Data sharing legislation pulled by the UK government
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Deutsch: [Gesetzgebung zur Datenweitergabe von der Britischen Regierung gestoppt | http://www.unwatched.org/node/1345]
The campaign of Privacy International and of other civil liberties groups
against data sharing legislation in UK resulted in the UK Government
decision to abandon Clause 152 of the Coroners and Justice Bill.
The respective clause was giving a “designated authority” the power to sign
an order allowing the sharing of information between any two agencies in the
public and private sector.
The proposed legislation raised concerns related to the possible misuse of
personal data and created a large opposition movement. In a campaign led by
Privacy International and other NGOs, an open letter addressed to Justice
Secretary Jack Straw, signed by thirty organisations on 28 February 2009
condemned the proposal as a dangerous threat to privacy, and called for the
withdrawal of clause 152 from the Coroners & Justice Bill. “In view of the
extraordinary powers conferred by clause 152, the information sharing
provisions in the Bill may constitute the gravest threat to data protection
in the history of the Data Protection Act, and are among the most
wide-ranging and potentially intrusive proposals ever laid before
Parliament,” stated the letter.
On 9 March 2009, a spokesman for Straw announced the “rethinking” of the
legislative initiative as a result of the “strength of feeling” against it.
The spokesmen stated Justice Secretary recognized that the clause had been
drafted in too wide a manner and the reason for the “rethink and a
re-consultation” was to “try to strike a balance between the positive
elements of data-sharing and ensuring that sensitive data is protected”.
Although the proposal was entirely stricken out from the Coroners and
Justice Bill, a new attempt will be made to introducing an adjusted version
in an undetermined future.
“This is an extraordinary U-turn but we cannot be led into a false sense of
security. We congratulate the Government on its decision, but it was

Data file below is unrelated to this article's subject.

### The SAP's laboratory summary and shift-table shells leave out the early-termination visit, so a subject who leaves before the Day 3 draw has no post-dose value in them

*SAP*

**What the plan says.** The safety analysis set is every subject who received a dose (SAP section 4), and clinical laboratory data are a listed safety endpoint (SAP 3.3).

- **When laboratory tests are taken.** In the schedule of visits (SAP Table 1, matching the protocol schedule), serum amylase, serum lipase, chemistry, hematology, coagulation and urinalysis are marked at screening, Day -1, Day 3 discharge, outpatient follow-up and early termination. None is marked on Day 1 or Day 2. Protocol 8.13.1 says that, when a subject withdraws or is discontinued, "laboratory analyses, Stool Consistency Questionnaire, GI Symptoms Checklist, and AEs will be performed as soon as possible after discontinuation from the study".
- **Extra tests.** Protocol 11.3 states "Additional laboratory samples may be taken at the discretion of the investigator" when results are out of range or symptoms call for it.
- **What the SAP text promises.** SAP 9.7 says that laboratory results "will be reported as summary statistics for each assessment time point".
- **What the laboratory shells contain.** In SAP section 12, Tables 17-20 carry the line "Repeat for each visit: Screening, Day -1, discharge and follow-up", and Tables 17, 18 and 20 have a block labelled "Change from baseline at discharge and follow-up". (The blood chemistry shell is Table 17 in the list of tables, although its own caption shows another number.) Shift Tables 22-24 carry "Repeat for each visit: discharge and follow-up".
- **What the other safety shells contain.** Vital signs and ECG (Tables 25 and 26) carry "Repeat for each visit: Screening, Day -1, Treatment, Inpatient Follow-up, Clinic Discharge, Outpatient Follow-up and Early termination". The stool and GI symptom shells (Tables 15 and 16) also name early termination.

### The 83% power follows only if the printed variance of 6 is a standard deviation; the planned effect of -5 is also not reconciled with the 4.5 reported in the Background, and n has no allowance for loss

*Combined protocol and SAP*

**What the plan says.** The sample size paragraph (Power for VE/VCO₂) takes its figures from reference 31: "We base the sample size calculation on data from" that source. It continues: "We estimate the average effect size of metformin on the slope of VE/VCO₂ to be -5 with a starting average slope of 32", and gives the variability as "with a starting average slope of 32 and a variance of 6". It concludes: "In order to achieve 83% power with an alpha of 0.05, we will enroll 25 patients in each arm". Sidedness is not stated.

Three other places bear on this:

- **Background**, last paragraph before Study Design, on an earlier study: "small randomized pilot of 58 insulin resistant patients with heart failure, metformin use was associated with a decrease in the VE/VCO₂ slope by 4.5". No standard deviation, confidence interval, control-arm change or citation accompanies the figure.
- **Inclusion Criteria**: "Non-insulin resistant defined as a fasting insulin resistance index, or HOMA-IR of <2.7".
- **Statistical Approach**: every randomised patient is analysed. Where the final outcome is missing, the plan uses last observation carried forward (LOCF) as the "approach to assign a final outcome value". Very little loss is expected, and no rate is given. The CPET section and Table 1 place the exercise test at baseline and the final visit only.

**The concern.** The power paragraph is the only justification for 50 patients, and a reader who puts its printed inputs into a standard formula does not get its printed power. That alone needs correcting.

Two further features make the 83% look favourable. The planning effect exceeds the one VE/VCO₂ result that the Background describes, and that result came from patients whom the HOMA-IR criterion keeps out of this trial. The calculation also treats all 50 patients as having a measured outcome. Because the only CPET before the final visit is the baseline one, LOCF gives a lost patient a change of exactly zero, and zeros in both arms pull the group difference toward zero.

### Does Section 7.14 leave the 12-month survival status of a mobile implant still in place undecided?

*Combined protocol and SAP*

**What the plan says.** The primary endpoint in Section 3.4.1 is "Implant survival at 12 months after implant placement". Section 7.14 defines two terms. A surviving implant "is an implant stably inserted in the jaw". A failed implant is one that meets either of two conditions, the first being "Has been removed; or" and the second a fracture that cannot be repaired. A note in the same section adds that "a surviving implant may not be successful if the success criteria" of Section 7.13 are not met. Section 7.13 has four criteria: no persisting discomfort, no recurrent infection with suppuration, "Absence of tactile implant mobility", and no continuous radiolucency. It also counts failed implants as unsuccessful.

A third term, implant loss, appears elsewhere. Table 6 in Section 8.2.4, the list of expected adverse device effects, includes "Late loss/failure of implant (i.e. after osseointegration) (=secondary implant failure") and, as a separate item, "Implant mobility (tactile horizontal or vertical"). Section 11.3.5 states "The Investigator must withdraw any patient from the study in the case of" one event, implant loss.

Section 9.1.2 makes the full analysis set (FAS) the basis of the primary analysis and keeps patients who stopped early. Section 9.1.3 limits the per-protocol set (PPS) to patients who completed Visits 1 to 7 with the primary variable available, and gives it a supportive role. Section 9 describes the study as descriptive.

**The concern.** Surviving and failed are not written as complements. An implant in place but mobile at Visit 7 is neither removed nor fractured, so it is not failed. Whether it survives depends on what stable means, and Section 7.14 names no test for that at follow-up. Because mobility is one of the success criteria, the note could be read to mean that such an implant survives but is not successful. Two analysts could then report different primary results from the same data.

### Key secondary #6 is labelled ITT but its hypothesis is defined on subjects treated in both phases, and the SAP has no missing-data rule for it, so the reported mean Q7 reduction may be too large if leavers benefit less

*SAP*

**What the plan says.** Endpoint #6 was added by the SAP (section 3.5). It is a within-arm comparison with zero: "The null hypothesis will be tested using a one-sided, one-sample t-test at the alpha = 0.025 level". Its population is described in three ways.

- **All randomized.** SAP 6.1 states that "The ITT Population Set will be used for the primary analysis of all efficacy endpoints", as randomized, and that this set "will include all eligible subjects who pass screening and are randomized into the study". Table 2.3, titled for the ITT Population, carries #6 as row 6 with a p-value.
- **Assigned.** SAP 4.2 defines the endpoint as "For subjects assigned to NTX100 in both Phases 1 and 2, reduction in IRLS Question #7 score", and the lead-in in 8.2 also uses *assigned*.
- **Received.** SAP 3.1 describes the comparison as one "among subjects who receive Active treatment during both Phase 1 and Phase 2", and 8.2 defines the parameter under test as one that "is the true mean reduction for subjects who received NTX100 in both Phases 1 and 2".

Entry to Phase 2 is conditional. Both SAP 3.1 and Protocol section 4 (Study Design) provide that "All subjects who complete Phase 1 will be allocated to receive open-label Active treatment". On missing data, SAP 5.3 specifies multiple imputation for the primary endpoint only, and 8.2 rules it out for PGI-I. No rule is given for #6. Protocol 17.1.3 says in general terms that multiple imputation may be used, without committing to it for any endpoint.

inevitable given how badly the clause have been drafted and how morally
corrupt its outcome would have been. Nobody should be under the illusion
that the Government has changed its colours with regard to its zeal for
surveillance. This could be merely a blip, so we all have to remain vigilant
for the next assault of privacy” said Simon Davies, director of Privacy
Privacy campaigner Phil Booth, director of No2ID was also pleased by the
decision. “People realized that their information could be taken and used
and abused for other purposes” he said, adding: “The public backlash against
Clause 152 has been phenomenal. NO2ID has been working closely with Privacy
International and others to focus grassroots and organisational opposition,
but the reality is that people just won’t put up with the hypocrisy of
politicians who want to keep their own details secret, or who support
shadowy police databases on protestors, yet who clearly still think that the
state can do just as it wants with our personal information. It can’t – the
people have spoken. Let’s hope the scrapping of Clause 152 is the first nail
in the coffin of the database state.”
However, just as Davies, he expressed some reservations, thinking the
government might disregard Straw’s position.
Straw will launch a public consultation in view of implementing more limited
proposals to allow government bodies to share information in cases when
there is clear benefit.
“We will talk to interested groups to get the balance right so that we have
the right policy issues reflected in any future legislation and at the same
time avoid worrying people unnecessarily that their data is being abused”
stated Straw’s spokesmen.
UK Government backs down on data sharing legislation after PI campaign
Government abandons data-sharing scheme (7.03.2009)
Straw bows to pressure over data sharing (8.03.2009)
UK govt to rethink data-sharing plans (10.03.2009)
Civil society joins key professional bodies to demand removal of data
sharing powers (28.02.2009)
EDRIgram:UK Government proposes increased data sharing (11.02.2009)